You’ve got to hand it to Nicolas Cage: while age peers Brad Pitt and Sean Penn refuse to work on anything but highbrow, Malick-ian fare and Tom Cruise rejects any role that doesn’t reflect his Level VII OT superhuman awesomeness, Cage willingly rolls around in the muck of any and all genres, with even the most dubious of filmmaking talent. In the past year alone, he’s starred in the action/horror hybrid Drive Angry, the family friendly The Sorcerer’s Apprentice, the meta-comic book movie Kick-Ass and the gritty drama The Bad Lieutenant: Port of Call New Orleans. Seriously, you’ve got to love this guy for working so much. He’s like a hungry immigrant but with the net worth of his fatherland. (well, before back taxes). Continued after the jump.
Too bad most of his recent flicks have been utter crap (Kick-Ass aside). But hey, at least the guy embraces genre filmmaking. Can you imagine Sean Penn deigning to take part in Witch? (Although, from the looks of the posters for the upcoming This Must Be the Place, he’d make a terrifying one). Anyway, when I sat down to watch Season of the Witch, I knew it bombed with critics and audiences. Still, I hoped to find something worth championing about it on behalf of our hard working, genre-friendly leading man. Sadly, however, even camp value eludes this badly acted, scare-free disaster.
Witch’s main problem is that it’s not really much of a horror movie. In fact, it’s more of a traditional knight’s tale with horror elements thrown in, none of which elicit much fright. In the film, Cage plays a 14th century knight who defects from the Crusades after realizing the holy war might not be so holy. He’s joined in his defection by a quipping sidekick played by fanboy favorite Ron Perlman (Hellboy, Blade 2). When the twosome return to their homeland, they discover everyone’s got nasty, bulbous growths on their faces, including Cardinal D’Ambroise (played by Cage’s hot mess horror-lovin’ spiritual godfather Christopher Lee), who blames the burgeoning Black Plague on a young woman accused of witchcraft. Cardinal Whatever assigns Cage and Perlman to deliver the witchy girl to a remote abbey where monks will perform a cleansing ritual. From this point on, the story becomes a sort of odd mash-up of knight’s journey and Exorcist movie (well, bad Exorcist prequel movie).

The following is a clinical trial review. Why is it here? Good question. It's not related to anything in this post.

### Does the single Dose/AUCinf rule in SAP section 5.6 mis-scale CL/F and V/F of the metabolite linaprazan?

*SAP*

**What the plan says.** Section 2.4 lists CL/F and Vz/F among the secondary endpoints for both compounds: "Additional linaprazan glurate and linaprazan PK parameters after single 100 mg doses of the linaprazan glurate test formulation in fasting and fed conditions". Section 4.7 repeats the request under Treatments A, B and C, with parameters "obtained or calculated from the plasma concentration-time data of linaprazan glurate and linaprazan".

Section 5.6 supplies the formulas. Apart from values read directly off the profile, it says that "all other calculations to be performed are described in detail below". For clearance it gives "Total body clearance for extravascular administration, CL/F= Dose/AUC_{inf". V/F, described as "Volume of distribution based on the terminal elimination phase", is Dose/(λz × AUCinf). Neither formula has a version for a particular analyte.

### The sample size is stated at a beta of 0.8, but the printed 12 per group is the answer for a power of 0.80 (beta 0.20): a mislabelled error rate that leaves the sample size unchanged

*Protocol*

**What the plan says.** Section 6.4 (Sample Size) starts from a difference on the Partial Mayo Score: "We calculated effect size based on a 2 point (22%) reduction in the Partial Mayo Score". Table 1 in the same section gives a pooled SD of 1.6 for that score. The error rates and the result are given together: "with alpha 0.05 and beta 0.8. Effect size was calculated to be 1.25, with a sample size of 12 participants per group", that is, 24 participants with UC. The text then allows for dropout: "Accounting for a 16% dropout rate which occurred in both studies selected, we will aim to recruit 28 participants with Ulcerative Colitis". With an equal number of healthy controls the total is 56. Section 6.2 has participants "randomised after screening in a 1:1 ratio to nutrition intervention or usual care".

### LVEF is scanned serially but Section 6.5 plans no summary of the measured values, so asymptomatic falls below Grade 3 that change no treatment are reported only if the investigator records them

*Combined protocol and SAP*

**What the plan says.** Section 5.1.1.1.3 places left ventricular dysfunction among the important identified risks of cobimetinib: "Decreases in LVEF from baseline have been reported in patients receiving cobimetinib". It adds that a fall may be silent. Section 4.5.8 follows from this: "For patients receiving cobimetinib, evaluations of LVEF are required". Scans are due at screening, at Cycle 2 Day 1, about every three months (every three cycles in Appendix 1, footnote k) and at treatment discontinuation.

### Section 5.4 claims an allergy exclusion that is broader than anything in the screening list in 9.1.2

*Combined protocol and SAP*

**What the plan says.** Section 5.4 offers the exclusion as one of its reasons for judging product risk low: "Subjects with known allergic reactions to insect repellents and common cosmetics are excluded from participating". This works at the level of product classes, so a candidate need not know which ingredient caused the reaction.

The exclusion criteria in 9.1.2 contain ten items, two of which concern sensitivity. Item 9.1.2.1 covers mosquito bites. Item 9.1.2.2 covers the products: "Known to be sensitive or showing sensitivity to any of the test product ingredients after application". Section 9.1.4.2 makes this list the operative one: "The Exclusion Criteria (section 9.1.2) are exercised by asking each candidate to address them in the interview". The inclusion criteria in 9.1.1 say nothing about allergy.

A major problem with the film is that none of the cast attempts any sort of period dialect or manner. Both Cage and Perlman enact jarringly anachronistic performances with flat American accents. Performance issues can probably be blamed on director Dominic Sena, who was apparently too busy filling his frames with wholly unnecessary CG. Overreliance on CG is another one of the film’s biggest shortcomings. It’s especially egregious during the third act, when the film’s ultimate villain is unveiled. I won’t reveal who or what said villain is, but let’s just say he/she/it’s one of the most unfrightening combinations of one’s and zero’s ever put on screen (and yes, I’ve seen Van Helsing). Come on, Sena! Everyone’s going organic these days. Try a little makeup and puppetry!
I honestly believe a more interesting version of this script might have been made with less money, a troop of unknown British thespians and more use of practical effects ala Coppola’s bewitching Dracula. Still, I still love Cage for taking part in genre films like this. I just wish he’d be a bit pickier with scripts. Well, not much pickier. We like our Cage uncaged.
Extras include deleted scenes, Becoming the Demon, On a Crusade and an Alternate Ending. The Blu-ray also features a bonus digital copy.
Picture and sound are fine, although one wishes the excessive CG was a bit more muddied or shadowed. Impressionistic fakery trumps crystal clear bullshit every time.
Season of the Witch is an unholy brew that fails to stir up much fright or fun.
Season of the Witch is rated PG-13 for thematic elements, violence and disturbing content.